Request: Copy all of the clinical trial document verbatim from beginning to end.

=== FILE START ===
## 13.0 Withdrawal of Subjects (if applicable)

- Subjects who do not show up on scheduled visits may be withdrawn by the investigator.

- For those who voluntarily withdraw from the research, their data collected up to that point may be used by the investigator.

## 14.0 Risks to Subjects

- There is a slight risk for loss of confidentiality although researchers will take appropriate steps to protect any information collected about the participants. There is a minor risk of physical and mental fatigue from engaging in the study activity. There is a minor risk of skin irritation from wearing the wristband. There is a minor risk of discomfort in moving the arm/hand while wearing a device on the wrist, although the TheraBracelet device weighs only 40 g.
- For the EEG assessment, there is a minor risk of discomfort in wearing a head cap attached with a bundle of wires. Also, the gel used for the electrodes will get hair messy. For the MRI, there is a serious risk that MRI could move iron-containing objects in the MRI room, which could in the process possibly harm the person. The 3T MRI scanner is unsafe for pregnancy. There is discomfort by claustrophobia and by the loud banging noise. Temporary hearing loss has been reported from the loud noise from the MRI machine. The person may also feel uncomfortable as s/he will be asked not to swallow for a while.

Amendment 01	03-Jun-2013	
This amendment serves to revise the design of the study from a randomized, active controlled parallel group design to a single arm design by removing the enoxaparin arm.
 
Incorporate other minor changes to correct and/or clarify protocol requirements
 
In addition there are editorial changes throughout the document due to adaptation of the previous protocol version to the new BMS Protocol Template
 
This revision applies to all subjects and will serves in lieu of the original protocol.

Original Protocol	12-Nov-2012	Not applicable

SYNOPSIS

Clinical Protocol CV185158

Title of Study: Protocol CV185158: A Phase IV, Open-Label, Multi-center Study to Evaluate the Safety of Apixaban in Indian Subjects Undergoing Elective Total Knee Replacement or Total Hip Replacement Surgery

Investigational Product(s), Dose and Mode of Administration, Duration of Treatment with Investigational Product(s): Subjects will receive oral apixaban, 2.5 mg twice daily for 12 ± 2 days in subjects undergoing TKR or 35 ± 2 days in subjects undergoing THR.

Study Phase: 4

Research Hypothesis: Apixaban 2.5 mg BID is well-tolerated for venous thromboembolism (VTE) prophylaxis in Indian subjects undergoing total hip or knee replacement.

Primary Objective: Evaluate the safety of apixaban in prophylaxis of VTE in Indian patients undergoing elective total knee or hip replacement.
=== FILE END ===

## 13.0 Withdrawal of Subjects (if applicable)

- Subjects who do not show up on scheduled visits may be withdrawn by the investigator.

- For those who voluntarily withdraw from the research, their data collected up to that point may be used by the investigator.

## 14.0 Risks to Subjects

- There is a slight risk for loss of confidentiality although researchers will take appropriate steps to protect any information collected about the participants. There is a minor risk of physical and mental fatigue from engaging in the study activity. There is a minor risk of skin irritation from wearing the wristband. There is a minor risk of discomfort in moving the arm/hand while wearing a device on the wrist, although the TheraBracelet device weighs only 40 g.
- For the EEG assessment, there is a minor risk of discomfort in wearing a head cap attached with a bundle of wires. Also, the gel used for the electrodes will get hair messy. For the MRI, there is a serious risk that MRI could move iron-containing objects in the MRI room, which could in the process possibly harm the person. The 3T MRI scanner is unsafe for pregnancy. There is discomfort by claustrophobia and by the loud banging noise. Temporary hearing loss has been reported from the loud noise from the MRI machine. The person may also feel uncomfortable as s/he will be asked not to swallow for a while.

Amendment 01	03-Jun-2013	
This amendment serves to revise the design of the study from a randomized, active controlled parallel group design to a single arm design by removing the enoxaparin arm.
 
Incorporate other minor changes to correct and/or clarify protocol requirements
 
In addition there are editorial changes throughout the document due to adaptation of the previous protocol version to the new BMS Protocol Template
 
This revision applies to all subjects and will serves in lieu of the original protocol.

Original Protocol	12-Nov-2012	Not applicable

SYNOPSIS

Clinical Protocol CV185158

Title of Study: Protocol CV185158: A Phase IV, Open-Label, Multi-center Study to Evaluate the Safety of Apixaban in Indian Subjects Undergoing Elective Total Knee Replacement or Total Hip Replacement Surgery

Investigational Product(s), Dose and Mode of Administration, Duration of Treatment with Investigational Product(s): Subjects will receive oral apixaban, 2.5 mg twice daily for 12 ± 2 days in subjects undergoing TKR or 35 ± 2 days in subjects undergoing THR.

Study Phase: 4

Research Hypothesis: Apixaban 2.5 mg BID is well-tolerated for venous thromboembolism (VTE) prophylaxis in Indian subjects undergoing total hip or knee replacement.

Primary Objective: Evaluate the safety of apixaban in prophylaxis of VTE in Indian patients undergoing elective total knee or hip replacement.